An interview with Jonathon Porritt
Tom Cuthbertson: It's inevitable in discussions of sustainable economies and sustainable economic development that the definition given by the Brundtland Commission comes up. The Brundtland Commission from 1987, which defines sustainable development as that which meets the needs of the present without compromising the ability of future generations to meet their own needs. Is this definition still relevant today or does it need to be changed? What would your definition of sustainable economic development be?
Jonathon Porritt: It has to be changed. It was helpful at the time, these were early days for people to think about more sustainable development but it left out one critical issue which is the whole question of the Earth's carrying capacity. So if you have a definition of sustainable economic development that doesn't include creating wealth equitably within the Earth's biophysical limits, it's a useless definition. And unfortunately lots of people have used the Brundtland definition to get away with the equivalent of sustainable murder really.
T.C.: In your speech, you spoke a lot about the conceptual barriers that stand between enlarging approaches to sustainable development beyond the purely environmental sphere towards social justice, housing, and to human rights. What methods can we take to promote a more holistic approach to sustainable development?
J.P.: It is difficult; policy makers pursue narrow, vertical lines of influence. They have a particular problem, they bring forward a policy which they hope will sort that problem out, and if you are lucky they occasionally think about some of the consequences of doing it in a particular way. But essentially, they don't think holistically, they don't think about the combined environmental, social, economic, and ethical implications of any one decision. And that means that we are endlessly coming up with sub-optimal non-solutions to the problems we face, which create further problems downstream. So the one thing every country has to do, and it's really difficult, is to train its policy makers to think more holistically, to get beyond this very narrow vertical approach to policies, and think much more broadly about the integrated impact of the policies they are responsible for.
T.C.: So would you go as far as to say that this rigidly vertical approach and focusing solely on environmental concerns to the exclusion of others is an impediment to the effective implementation of sustainable development?
J.P.: Historically, it is quite interesting if you go back to the time of the Brundtland Report in 1987, there were a lot of environmentalists who didn't welcome the Brundtland Report because they thought it would take the focus away from their pure, conservation-driven environmental protection policies. But of course this is a completely ridiculous position to take. You can't protect ecosystems, species, the whole array of natural resources on which we depend - ecosystem services as we call them now - you can't protect them unless you find a way of making it possible for the countries that have got those sources of natural wealth to create wealth for their populations without destroying those assets. So, environmentalism in a box that is detached from the economic realities of different countries is a real problem. It's also true to say that if we don't have social justice built into the way in which we use nature's wealth more fairly, then it's going to fail large parts of the world's population, as it does today, with four billion people still not enjoying anything like the standard of life, the quality of life that they could be.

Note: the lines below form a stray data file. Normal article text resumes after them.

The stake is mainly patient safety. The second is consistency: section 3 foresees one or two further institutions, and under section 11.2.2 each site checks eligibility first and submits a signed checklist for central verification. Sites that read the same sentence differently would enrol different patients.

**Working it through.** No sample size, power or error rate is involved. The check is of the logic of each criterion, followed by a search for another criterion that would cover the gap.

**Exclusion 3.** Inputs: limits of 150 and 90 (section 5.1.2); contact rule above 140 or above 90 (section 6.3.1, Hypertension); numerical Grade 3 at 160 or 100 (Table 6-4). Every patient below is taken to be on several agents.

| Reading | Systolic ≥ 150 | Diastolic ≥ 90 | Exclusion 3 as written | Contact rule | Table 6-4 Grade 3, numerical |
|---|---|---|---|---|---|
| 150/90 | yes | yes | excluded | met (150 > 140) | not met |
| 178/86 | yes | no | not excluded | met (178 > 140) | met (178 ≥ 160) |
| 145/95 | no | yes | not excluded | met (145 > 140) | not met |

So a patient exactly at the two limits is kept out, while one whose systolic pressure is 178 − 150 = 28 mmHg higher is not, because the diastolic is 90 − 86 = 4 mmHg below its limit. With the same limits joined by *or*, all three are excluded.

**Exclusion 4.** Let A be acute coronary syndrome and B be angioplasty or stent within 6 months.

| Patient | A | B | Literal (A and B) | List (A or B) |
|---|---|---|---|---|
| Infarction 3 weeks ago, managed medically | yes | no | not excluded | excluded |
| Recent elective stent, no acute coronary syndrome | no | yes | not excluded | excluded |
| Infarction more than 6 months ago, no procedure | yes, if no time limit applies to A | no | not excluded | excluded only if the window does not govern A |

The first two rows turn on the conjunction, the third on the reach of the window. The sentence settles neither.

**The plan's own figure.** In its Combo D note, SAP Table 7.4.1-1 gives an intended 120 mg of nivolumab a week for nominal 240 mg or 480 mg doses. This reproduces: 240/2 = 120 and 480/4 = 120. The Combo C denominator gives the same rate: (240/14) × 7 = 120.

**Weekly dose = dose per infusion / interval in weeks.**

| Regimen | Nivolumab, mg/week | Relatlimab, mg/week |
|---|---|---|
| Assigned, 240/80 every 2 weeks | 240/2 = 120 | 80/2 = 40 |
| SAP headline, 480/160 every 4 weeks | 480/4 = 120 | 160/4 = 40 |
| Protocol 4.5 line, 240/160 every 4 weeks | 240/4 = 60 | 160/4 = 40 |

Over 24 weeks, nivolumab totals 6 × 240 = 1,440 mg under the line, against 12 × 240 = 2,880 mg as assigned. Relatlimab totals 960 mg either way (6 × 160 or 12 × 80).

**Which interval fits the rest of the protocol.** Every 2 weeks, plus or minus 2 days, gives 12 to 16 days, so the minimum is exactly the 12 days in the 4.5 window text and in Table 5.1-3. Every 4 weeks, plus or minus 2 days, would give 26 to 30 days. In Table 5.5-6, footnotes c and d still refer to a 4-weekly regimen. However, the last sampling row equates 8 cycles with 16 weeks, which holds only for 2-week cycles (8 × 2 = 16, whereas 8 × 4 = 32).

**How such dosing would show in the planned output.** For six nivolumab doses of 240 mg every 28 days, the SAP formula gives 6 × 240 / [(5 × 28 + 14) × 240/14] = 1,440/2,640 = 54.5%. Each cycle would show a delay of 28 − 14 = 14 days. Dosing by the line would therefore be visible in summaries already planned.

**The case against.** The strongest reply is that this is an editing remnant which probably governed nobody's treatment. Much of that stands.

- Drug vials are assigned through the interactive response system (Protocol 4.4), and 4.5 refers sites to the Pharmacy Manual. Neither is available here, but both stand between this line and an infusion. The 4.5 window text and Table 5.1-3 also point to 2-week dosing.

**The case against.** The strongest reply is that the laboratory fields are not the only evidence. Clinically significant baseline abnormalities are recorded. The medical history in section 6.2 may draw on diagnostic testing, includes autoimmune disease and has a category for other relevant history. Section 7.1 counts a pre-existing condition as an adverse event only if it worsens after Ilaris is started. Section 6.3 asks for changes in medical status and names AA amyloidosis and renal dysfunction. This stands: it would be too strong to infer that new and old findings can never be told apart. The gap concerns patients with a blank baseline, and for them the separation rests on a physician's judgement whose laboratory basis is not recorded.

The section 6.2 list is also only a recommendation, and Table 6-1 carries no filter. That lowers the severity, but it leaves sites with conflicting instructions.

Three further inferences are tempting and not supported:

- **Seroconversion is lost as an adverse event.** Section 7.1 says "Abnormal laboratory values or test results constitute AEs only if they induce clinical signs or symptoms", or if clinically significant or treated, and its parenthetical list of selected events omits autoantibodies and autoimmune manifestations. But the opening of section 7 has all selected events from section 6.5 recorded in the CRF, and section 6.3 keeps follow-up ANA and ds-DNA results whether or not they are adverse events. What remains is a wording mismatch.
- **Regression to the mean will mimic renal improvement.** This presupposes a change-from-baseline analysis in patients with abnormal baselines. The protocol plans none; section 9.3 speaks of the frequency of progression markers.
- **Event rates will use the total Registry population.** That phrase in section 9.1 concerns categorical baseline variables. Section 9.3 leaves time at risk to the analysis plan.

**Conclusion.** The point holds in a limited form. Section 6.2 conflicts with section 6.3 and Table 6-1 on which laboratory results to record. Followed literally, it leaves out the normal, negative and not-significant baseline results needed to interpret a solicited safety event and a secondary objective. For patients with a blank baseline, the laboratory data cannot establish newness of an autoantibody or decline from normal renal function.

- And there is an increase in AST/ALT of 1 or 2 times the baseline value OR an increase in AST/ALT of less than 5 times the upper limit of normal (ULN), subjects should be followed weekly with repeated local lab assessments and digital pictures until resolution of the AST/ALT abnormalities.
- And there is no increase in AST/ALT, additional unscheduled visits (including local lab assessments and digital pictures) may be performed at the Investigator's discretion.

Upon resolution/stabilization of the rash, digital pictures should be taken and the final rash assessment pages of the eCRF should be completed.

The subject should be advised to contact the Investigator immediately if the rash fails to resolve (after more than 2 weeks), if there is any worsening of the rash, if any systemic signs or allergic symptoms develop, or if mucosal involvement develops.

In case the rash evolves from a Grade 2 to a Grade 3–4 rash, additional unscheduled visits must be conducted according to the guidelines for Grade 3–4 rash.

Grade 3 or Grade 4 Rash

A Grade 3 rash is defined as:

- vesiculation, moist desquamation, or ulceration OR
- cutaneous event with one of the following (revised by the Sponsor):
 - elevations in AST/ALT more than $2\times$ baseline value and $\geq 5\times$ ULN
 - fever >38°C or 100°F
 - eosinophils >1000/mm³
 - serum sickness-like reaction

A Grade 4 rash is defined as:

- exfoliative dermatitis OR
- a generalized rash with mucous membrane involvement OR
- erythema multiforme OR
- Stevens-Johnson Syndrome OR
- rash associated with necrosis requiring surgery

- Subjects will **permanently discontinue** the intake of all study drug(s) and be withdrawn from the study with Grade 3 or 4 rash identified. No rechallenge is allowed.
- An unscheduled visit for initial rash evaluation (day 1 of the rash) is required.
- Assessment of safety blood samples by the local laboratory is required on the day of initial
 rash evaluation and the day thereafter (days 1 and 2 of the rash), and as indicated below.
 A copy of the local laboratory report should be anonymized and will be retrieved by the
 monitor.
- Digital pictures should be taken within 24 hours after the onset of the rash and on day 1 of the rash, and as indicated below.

T.C.: There is an increasing movement in contemporary social politics towards looking for new, changed indexes for growth and success, moving away from, as you have mentioned, a fetishised relationship with GNP. What factors would you take into account for the measurement of development in other countries?
J.P.: If I've got this right, the United Nations have had a working party looking at alternatives to economic growth sitting within the Economic Cooperation Unit which has been sitting for twenty eight years. And it has achieved nothing. And although politicians will say that they know economic growth, GDP, is not the best measure of economic wellbeing, they don't do anything to balance GDP against other indicators, against wellbeing-based indicators for instance. So it seems to me that this is still a huge challenge and it is very difficult for the NGOs to get their hands on this challenge because it doesn't really sound very radical or exciting: What are you campaigning for? We're campaigning for a wellbeing measure in society. Well that sounds really boring! So it is quite difficult to get the breakthroughs we need. Frankly it does have to be driven at the level of world government, so G8, and the one thing that Nicolas Sarkozy has done with his commission on alternatives to economic growth is to say that he is going to keep pressing G8, G20, the UN to accelerate this business of finding other measures of progress. And it is crucial, without them people will just go on using economic growth even though much of that growth is actually destroying the world that we depend on.
Pour citer cette ressource :
Tom Cuthbertson, Jonathon Porritt, "An interview with Jonathon Porritt", La Clé des Langues [en ligne], Lyon, ENS de LYON/DGESCO (ISSN 2107-7029), novembre 2010. Consulté le 08/12/2023. URL: https://cle.ens-lyon.fr/anglais/civilisation/domaine-britannique/an-interview-with-jonathon-porritt